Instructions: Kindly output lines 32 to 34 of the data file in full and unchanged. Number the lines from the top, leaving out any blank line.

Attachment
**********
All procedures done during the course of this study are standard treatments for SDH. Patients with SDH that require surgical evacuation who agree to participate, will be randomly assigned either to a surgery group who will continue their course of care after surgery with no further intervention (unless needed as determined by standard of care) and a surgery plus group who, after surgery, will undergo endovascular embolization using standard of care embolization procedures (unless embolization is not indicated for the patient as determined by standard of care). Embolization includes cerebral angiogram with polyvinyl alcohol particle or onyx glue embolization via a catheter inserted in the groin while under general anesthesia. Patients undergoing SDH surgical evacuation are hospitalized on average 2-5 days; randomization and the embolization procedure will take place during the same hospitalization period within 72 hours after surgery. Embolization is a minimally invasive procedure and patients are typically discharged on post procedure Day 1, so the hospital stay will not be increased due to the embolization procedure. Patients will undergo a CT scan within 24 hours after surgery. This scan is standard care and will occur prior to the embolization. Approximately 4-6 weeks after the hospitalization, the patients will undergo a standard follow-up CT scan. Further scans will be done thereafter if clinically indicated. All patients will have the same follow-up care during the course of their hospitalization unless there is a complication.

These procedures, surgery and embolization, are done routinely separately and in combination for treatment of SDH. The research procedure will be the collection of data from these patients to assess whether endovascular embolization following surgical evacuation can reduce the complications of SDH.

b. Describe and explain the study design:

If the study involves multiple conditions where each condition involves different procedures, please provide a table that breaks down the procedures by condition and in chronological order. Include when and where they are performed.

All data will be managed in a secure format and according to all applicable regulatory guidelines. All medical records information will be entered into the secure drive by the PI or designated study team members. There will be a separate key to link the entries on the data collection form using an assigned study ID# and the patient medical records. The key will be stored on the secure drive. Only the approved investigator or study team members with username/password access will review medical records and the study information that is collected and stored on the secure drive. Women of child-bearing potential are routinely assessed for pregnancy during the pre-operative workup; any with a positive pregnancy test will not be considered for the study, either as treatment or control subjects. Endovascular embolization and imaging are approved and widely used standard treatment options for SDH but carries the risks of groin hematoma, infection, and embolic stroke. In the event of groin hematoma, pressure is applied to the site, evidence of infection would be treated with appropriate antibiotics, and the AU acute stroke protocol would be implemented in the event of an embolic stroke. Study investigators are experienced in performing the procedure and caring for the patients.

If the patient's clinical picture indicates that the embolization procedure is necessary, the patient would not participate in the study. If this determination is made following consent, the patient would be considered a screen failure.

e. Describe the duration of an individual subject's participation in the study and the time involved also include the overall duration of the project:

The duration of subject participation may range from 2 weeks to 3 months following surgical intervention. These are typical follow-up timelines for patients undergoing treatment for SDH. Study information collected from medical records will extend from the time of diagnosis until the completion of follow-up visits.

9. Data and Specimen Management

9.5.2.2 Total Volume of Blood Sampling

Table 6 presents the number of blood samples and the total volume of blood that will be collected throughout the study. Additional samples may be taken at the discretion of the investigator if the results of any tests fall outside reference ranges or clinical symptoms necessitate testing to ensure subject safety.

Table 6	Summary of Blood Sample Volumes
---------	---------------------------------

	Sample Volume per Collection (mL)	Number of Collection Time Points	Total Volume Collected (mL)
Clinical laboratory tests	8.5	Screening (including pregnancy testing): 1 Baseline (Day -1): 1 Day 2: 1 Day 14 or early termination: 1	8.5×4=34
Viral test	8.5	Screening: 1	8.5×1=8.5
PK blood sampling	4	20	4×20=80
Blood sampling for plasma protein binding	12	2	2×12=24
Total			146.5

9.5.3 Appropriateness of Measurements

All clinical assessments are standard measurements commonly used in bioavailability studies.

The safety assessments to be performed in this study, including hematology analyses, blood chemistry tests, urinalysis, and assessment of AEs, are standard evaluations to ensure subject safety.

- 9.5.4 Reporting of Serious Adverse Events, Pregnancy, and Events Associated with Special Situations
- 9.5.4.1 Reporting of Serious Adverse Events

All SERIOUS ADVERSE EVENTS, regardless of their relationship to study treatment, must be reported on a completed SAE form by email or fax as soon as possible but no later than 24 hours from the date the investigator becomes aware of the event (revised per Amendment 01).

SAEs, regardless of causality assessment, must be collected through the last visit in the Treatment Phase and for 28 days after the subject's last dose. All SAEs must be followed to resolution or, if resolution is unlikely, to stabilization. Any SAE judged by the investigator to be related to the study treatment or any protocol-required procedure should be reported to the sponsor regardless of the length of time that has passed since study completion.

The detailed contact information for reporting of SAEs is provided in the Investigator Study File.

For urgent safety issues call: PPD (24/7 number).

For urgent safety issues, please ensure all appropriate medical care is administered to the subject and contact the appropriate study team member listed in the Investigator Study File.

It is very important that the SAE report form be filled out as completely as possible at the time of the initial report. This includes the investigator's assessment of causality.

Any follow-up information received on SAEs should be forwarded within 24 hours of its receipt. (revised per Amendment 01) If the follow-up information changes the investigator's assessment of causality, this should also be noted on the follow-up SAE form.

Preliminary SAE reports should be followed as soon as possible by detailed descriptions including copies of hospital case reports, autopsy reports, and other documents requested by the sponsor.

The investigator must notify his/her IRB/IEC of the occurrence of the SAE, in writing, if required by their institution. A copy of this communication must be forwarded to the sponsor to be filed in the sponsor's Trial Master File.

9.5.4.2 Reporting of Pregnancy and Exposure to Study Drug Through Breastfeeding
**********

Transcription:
Preliminary SAE reports should be followed as soon as possible by detailed descriptions including copies of hospital case reports, autopsy reports, and other documents requested by the sponsor.

The investigator must notify his/her IRB/IEC of the occurrence of the SAE, in writing, if required by their institution. A copy of this communication must be forwarded to the sponsor to be filed in the sponsor's Trial Master File.

9.5.4.2 Reporting of Pregnancy and Exposure to Study Drug Through Breastfeeding